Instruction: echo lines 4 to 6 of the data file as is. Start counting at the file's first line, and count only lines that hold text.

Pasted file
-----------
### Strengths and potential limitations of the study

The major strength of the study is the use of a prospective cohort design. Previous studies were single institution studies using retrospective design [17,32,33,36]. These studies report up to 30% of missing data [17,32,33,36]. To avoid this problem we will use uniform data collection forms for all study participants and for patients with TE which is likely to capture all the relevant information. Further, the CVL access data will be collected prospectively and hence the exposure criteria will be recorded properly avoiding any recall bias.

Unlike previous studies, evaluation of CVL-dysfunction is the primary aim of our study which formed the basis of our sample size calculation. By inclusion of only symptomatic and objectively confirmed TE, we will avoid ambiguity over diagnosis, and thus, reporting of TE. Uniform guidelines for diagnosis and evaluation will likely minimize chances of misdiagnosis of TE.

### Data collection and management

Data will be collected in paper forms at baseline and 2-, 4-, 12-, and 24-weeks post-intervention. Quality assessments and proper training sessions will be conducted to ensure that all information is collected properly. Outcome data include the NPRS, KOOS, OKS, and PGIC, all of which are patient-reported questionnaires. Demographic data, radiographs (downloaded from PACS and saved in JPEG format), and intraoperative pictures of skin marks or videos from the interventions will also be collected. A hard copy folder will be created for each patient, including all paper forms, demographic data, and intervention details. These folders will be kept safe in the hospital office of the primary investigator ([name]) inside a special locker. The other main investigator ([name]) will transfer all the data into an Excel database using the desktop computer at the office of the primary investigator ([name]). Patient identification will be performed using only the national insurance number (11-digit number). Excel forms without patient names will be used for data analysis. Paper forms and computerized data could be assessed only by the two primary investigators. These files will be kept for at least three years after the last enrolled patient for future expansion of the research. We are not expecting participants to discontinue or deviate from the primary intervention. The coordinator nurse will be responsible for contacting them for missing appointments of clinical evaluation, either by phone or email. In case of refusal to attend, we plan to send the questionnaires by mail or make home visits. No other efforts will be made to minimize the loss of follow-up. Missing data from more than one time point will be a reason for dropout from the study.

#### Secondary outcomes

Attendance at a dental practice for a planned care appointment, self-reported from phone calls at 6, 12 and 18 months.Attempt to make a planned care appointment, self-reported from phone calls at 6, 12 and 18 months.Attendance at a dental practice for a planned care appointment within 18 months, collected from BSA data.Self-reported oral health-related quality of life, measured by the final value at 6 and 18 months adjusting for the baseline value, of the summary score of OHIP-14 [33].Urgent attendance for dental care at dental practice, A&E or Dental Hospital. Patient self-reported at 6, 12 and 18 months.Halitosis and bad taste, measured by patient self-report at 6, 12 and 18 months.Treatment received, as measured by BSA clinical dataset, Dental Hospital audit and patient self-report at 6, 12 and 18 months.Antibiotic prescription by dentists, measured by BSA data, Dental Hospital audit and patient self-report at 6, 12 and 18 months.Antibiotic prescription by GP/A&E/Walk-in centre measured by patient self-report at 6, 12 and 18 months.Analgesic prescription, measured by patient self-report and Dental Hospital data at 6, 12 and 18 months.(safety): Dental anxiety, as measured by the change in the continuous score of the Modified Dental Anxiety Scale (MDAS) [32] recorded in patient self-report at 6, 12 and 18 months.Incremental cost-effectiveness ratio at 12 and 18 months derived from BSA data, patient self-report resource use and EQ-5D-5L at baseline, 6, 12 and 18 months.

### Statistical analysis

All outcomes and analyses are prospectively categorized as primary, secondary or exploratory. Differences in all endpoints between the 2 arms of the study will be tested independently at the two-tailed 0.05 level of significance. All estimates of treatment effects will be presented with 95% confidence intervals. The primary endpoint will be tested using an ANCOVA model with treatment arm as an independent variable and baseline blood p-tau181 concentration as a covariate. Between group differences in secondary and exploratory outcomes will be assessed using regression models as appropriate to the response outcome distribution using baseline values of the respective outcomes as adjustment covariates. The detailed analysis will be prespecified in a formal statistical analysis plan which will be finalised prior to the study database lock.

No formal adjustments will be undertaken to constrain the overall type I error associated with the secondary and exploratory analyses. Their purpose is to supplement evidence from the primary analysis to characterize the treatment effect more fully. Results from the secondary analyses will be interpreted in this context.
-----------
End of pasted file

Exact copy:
### Data collection and management

Data will be collected in paper forms at baseline and 2-, 4-, 12-, and 24-weeks post-intervention. Quality assessments and proper training sessions will be conducted to ensure that all information is collected properly. Outcome data include the NPRS, KOOS, OKS, and PGIC, all of which are patient-reported questionnaires. Demographic data, radiographs (downloaded from PACS and saved in JPEG format), and intraoperative pictures of skin marks or videos from the interventions will also be collected. A hard copy folder will be created for each patient, including all paper forms, demographic data, and intervention details. These folders will be kept safe in the hospital office of the primary investigator ([name]) inside a special locker. The other main investigator ([name]) will transfer all the data into an Excel database using the desktop computer at the office of the primary investigator ([name]). Patient identification will be performed using only the national insurance number (11-digit number). Excel forms without patient names will be used for data analysis. Paper forms and computerized data could be assessed only by the two primary investigators. These files will be kept for at least three years after the last enrolled patient for future expansion of the research. We are not expecting participants to discontinue or deviate from the primary intervention. The coordinator nurse will be responsible for contacting them for missing appointments of clinical evaluation, either by phone or email. In case of refusal to attend, we plan to send the questionnaires by mail or make home visits. No other efforts will be made to minimize the loss of follow-up. Missing data from more than one time point will be a reason for dropout from the study.

#### Secondary outcomes